It goes on to detail a number of royal privileges and activities that directly clash with the democratic rights of British citizens.

It starts with the economic privileges Prince Charles enjoys as the personal owner of the Duchy of Cornwall:**

  • Charles is the automatic heir of anyone who dies in Cornwall without a will. Thus far, he has inherited £3.3 million in this way, which he uses to fund personal projects, including a fund to pay private school bursaries. He rejects local requests to keep these funds within Cornwall.
  • He’s exempt from usual requirements to obtain planning permission and use consents for any land development he engages in Cornwall.
  • He’s exempt from business and capital gains tax on any income his Cornwall businesses generate.

The Prince of Wales is also notorious for the letters he writes to government ministers lobbying them about specific projects and issues. In 2005, the Guardian files a Freedom of Information Act request to obtain 27 such letters he wrote between 2004-2005. Both the Blair and the Cameron government fought the release of these letters for ten years, at a total cost of £400,000. In 2015, the British supreme court ordered them release.

The filmmakers also detail the role Princes Charles and Andrew play in lobbying Saudi Arabia and other third world dictatorships to purchase British weapons systems and fighter jets. This role directly benefits royal family members as weapons industry shareholders.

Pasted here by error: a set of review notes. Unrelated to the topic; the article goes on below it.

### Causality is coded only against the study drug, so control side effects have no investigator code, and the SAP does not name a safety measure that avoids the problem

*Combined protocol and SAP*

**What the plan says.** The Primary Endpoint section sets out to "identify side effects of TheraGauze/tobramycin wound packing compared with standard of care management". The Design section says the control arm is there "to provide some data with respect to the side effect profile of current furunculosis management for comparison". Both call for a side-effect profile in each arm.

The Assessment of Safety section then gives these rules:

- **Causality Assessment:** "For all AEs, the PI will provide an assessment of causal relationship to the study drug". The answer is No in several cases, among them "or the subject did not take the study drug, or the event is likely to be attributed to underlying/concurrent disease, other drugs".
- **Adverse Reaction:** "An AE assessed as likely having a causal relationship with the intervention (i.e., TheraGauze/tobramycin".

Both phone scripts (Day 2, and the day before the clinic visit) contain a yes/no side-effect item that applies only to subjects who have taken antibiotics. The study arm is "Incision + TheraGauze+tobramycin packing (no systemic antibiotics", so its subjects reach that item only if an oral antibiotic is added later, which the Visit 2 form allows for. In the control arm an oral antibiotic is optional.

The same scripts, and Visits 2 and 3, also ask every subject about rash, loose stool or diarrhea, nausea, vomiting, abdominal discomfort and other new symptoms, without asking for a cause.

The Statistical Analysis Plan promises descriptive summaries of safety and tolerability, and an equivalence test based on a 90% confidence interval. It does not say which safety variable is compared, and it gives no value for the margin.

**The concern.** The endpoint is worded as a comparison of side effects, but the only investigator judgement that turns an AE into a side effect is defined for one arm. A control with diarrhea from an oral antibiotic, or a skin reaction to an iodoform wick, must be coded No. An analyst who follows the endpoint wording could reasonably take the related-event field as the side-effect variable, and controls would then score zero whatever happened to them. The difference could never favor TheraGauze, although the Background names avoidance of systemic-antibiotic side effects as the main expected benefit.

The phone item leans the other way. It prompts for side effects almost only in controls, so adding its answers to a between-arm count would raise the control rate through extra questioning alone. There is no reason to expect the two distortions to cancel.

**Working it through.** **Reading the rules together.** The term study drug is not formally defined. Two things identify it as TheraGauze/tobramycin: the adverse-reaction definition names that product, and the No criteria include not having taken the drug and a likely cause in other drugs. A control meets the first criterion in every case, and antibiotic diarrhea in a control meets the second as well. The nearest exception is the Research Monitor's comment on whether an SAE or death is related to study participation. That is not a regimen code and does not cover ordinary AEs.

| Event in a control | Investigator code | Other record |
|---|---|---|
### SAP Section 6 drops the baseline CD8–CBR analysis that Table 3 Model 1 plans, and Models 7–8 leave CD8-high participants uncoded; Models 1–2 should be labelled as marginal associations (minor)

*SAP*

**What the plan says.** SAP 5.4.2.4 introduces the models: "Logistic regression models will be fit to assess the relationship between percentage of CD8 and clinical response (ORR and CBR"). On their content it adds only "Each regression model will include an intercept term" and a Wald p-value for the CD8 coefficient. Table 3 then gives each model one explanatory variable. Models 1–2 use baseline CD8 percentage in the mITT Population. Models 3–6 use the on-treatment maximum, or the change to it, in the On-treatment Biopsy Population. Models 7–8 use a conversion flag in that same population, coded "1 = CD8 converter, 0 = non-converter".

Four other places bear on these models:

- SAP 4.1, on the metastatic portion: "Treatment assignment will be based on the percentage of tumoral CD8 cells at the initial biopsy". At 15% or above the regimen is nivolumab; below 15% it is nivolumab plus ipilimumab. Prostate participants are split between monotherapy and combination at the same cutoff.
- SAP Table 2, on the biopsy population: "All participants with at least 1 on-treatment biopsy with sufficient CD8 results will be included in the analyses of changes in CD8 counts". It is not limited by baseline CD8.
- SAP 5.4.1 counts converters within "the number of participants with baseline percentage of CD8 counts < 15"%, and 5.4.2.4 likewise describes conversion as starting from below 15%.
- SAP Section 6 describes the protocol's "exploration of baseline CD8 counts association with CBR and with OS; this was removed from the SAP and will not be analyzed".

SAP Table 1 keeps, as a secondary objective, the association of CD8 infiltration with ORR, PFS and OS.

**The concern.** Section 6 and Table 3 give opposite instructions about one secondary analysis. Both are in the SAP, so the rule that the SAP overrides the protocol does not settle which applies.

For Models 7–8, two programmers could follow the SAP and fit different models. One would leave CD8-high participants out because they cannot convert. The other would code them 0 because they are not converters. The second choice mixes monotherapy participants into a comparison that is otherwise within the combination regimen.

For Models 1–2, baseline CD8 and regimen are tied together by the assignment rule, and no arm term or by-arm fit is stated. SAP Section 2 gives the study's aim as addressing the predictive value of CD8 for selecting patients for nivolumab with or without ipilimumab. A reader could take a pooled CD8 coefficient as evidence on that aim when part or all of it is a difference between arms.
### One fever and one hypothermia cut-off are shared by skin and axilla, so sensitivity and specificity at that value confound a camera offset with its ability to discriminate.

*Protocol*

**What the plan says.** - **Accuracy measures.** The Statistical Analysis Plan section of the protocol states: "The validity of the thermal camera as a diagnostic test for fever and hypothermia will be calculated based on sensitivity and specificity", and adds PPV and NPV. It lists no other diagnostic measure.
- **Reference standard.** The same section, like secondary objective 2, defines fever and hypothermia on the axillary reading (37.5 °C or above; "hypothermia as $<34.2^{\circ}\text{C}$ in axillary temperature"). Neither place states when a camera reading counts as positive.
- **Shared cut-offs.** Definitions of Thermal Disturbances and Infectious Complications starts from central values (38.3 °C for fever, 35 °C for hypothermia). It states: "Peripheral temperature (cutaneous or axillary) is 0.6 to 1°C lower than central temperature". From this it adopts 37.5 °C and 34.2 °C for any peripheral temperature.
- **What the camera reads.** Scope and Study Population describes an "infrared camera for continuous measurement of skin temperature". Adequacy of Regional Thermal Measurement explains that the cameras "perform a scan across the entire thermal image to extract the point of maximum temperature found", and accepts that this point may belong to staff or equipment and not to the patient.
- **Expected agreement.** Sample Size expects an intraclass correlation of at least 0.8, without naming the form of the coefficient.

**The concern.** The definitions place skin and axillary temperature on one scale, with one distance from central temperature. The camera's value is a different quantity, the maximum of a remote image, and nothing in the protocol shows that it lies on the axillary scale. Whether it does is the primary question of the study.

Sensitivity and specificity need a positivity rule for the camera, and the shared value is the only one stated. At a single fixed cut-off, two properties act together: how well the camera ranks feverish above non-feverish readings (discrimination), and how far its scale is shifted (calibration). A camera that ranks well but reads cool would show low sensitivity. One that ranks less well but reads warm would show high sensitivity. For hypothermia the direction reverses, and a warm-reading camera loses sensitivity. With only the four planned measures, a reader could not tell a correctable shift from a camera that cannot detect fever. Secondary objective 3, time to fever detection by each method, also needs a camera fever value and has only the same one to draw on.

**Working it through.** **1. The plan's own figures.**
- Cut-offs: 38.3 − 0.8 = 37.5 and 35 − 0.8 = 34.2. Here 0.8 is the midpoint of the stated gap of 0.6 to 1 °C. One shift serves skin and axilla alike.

*Altogether the royal family privately owns a £70 billion real estate and share portfolio, in addition to a £10 billion art collection. They also receive a £40-200 million taxpayer funded stipend for the official duties they perform.

**The Duchy of Cornwall is one of two royal duchies, the other being the Duchy of Lancaster. The eldest son of the reigning British monarch inherits the duchy and the title of Duke of Cornwall at birth or when their parent assumes the throne


When Lawsuits Aren’t Enough: Big Pharma and the Opioid Epidemic

Guest Post by Morgan Statt

Hardly a day goes by without hearing news of America’s opioid epidemic. 2016 was the worst year for opioid deaths, with overdoses claiming over 63,000 lives. With jarring statistics like this one, government officials have started to assign blame for opioid use reaching crisis levels.

Their target? Drug companies

Almost every single state in the U.S. has filed lawsuits against drug manufacturers and distributors for their involvement and essential creation of the opioid epidemic. Sadly the cost penalties, which are minuscule in the face of humongous profits, are unlikely to trigger genuine reform.

Big Pharma is Big Business.